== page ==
All my nearest and dearest friends know I’m gay. And each of them would be willing, at a moment’s notice, to talk with me about it. Yet, somehow, finding words to tell them about how that one spark of attraction last week felt at once so confusing and revelatory and problematic—how do I perform that impossible task? How do I tell them that, even though I write about the comforts of friendship and hospitality, and how I am called as a celibate man to honor and celebrate same-sex closeness and camaraderie, at times I am still searching and not finding that closeness for myself? (Should I even try to tell them?) Or how do I describe something it seems as though I should have gotten over years ago—namely, those stabs of envy I feel on seeing a happy marriage, or observing a double date at a nearby table in a restaurant? (As my gay friend Karen has said, “I have found that life has its ups and downs. I have gone through terrible miserable years, followed by exuberant years, followed by difficult years, followed by bittersweet years. Our struggles and spiritual life ebb and flow in different ways. Perhaps old struggles and joys of the past are gone but new ones arise.”) Or how do I tell my friends—and really communicate it to them—that, even though, as a traditional Christian, I believe in the moral wrongness of gay sex, there are still aspects of being gay and belonging to circles of gay friends that move and delight and instruct me in ways that might be hard to articulate and comprehend?
I’m not saying I feel obligated, or even desirous, of sharing all these things with all my friends. There are, as a counselor of mine once told me, circles of appropriate transparency. Not every flicker of desire or anguish is something even my best friends need to hear. But still, there are ways I feel as though I need to keep coming out, and all the more as any given friendship deepens. In those moments, I am quietly awed by the power of a second, third, thirtieth, or three hundredth coming out.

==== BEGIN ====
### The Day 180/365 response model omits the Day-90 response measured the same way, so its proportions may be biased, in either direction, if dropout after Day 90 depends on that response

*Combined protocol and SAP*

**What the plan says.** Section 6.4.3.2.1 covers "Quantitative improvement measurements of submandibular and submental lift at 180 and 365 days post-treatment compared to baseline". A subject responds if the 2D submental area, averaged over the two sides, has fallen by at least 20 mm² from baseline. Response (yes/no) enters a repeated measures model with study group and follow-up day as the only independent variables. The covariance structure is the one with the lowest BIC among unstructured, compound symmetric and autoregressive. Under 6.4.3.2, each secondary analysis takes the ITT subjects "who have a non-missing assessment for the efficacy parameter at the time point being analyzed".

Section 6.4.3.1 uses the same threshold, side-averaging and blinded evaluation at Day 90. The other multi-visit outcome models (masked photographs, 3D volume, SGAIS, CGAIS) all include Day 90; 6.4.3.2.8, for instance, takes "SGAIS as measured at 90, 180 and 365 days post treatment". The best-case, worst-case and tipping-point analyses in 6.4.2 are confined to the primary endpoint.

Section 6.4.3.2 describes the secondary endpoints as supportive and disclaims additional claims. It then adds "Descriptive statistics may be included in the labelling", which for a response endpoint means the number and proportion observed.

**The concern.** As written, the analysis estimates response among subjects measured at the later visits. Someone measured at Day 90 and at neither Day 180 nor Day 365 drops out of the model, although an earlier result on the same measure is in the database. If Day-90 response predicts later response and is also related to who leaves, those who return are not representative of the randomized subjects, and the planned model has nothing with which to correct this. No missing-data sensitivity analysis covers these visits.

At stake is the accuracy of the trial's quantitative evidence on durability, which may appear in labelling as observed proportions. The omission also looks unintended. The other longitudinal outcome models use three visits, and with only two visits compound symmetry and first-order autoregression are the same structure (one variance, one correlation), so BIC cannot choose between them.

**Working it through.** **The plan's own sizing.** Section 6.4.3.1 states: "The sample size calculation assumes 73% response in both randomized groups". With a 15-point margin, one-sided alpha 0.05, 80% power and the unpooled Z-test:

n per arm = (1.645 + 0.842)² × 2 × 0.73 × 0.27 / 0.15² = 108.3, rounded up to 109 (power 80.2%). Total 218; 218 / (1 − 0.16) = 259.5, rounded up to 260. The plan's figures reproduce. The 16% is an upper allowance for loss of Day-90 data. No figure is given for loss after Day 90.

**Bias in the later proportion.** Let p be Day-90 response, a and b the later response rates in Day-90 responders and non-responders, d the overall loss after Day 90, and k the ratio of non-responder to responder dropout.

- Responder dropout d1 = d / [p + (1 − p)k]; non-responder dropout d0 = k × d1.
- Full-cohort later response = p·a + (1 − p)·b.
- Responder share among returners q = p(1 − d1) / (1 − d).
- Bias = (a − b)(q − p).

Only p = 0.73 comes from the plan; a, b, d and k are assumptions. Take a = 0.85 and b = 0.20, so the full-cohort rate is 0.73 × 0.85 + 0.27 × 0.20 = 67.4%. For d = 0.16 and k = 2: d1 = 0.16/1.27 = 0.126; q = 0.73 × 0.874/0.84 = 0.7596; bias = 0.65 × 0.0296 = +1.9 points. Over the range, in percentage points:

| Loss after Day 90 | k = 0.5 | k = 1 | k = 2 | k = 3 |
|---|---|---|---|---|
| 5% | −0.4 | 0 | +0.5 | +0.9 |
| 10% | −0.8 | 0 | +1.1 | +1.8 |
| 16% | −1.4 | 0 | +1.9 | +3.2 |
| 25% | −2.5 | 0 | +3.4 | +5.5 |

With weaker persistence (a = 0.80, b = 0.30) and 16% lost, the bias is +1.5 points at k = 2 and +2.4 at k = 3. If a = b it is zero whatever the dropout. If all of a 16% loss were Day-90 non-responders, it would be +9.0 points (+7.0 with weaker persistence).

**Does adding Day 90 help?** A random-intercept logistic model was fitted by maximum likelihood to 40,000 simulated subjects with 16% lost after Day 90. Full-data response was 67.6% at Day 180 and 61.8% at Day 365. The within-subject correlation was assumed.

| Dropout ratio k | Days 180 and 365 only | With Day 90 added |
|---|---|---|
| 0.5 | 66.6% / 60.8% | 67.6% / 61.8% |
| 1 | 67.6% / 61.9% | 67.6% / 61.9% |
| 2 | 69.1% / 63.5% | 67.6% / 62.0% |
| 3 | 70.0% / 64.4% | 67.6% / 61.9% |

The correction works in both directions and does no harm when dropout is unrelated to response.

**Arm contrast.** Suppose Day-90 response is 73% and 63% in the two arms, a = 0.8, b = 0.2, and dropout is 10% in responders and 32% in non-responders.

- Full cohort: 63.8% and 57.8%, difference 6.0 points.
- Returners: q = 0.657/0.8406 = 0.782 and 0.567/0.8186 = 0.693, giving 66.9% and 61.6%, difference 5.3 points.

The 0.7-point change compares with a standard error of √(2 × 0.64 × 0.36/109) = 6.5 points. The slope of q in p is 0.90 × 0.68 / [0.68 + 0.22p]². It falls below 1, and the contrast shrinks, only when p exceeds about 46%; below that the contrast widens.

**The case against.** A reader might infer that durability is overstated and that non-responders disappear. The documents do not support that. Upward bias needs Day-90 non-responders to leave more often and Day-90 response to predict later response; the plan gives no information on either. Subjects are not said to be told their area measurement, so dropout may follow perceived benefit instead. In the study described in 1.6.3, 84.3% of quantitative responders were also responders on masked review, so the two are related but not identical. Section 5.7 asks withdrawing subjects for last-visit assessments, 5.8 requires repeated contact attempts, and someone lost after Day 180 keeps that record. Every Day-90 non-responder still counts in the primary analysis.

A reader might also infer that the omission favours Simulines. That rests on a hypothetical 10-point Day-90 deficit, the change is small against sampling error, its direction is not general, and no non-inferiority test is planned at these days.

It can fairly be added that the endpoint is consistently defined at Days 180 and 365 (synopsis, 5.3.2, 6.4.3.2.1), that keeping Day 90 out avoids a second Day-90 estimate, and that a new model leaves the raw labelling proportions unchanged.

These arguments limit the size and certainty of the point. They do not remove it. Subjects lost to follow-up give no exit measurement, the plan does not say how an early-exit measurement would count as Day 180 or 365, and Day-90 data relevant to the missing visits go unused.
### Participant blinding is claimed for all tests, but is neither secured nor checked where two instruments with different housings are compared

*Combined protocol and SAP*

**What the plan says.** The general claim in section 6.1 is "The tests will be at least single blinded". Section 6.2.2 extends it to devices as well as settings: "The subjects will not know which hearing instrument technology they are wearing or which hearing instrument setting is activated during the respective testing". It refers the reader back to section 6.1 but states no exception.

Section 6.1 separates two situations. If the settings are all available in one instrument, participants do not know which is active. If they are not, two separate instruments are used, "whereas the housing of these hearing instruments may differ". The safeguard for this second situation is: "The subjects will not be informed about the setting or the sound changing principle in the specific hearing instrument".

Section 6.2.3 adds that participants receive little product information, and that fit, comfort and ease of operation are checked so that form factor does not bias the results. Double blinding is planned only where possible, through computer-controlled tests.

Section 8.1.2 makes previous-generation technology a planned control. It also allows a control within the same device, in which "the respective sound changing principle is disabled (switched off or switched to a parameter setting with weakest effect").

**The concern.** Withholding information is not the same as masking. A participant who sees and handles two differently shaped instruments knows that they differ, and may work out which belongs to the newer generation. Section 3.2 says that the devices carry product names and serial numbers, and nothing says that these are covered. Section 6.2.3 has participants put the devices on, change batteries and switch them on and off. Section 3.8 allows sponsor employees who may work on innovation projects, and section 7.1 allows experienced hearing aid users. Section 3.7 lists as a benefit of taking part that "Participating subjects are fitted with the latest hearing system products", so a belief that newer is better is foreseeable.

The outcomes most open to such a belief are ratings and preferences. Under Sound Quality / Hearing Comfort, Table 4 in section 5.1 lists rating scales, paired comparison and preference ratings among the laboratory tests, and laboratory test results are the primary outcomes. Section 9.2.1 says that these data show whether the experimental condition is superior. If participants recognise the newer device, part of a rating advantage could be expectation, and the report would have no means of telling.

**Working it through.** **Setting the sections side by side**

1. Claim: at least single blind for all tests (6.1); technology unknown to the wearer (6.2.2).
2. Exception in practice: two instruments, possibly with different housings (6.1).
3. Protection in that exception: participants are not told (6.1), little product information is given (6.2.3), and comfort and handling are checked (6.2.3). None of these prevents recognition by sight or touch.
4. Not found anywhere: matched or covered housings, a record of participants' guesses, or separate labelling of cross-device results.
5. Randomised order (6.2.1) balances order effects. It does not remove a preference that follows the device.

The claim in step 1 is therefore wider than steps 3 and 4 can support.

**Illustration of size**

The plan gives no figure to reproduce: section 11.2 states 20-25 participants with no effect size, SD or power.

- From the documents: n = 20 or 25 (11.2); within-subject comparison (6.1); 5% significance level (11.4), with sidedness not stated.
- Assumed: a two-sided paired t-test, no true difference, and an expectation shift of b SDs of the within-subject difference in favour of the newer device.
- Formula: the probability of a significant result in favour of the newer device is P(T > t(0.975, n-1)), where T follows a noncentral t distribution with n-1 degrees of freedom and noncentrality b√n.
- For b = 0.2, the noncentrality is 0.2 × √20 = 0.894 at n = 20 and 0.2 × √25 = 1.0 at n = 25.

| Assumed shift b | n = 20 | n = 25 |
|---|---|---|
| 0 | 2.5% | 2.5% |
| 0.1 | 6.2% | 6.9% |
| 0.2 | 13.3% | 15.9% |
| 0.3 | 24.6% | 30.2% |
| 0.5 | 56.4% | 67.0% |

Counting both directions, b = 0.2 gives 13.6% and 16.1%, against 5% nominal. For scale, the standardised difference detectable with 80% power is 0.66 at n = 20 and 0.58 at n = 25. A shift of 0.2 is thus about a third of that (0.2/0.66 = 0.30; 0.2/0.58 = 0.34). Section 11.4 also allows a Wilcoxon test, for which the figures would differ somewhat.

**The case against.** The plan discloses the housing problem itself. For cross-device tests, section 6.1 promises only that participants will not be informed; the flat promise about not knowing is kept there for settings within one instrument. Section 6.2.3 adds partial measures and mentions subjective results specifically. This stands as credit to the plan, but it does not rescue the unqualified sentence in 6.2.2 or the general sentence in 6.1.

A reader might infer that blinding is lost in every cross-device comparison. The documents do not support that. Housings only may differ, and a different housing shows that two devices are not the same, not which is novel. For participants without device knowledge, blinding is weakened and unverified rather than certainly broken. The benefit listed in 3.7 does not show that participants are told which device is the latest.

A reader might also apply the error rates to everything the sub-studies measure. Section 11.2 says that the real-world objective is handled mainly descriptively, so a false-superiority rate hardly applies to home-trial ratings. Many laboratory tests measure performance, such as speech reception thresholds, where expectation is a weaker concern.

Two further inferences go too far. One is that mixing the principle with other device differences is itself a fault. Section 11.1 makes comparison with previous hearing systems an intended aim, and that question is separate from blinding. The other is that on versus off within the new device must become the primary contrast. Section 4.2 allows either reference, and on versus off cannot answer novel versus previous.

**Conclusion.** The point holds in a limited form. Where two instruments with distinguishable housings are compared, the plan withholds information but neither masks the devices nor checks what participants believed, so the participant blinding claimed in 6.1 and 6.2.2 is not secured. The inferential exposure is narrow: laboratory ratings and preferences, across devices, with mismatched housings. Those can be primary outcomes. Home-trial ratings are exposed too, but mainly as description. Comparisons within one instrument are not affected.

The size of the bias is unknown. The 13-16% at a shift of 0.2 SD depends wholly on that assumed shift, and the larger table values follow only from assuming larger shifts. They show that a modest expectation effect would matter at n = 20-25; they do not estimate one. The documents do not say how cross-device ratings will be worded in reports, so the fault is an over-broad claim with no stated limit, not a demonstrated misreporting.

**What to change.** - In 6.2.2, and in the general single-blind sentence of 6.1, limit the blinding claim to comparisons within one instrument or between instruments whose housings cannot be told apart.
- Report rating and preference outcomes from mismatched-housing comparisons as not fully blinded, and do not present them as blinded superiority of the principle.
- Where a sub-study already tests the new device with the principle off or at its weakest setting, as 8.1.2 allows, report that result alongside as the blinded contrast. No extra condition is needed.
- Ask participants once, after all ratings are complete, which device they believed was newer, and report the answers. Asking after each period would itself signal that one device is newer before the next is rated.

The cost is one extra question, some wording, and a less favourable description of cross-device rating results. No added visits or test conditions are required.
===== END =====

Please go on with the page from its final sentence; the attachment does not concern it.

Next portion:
I often quote G. C. Lichtenburg to my students: that there is “a great difference between believing something still and believing it again.” Tweaking that line, I’d say there’s a great difference between coming out initially—having the “I’m gay” conversation for the very first time—and coming out again—having the “I’m gay” conversation for the thousandth time. The first one is fearful and wondrous, and the second is more than just its extension.
Reblogged this on Gay and Evangelical and commented:
Wesley has a wonderful point about being known in ever-deepening ways.
Thank you for your encouragement. As someone who strives to follow your example, it’s comforting to know you still have moments of desire and doubt.
Reblogged this on Justified Rebel and commented:
“Or how do I tell my friends—and really communicate it to them—that, even though, as a traditional Christian, I believe in the moral wrongness of gay sex, there are still aspects of being gay and belonging to circles of gay friends that move and delight and instruct me in ways that might be hard to articulate and comprehend?”
I hear ya!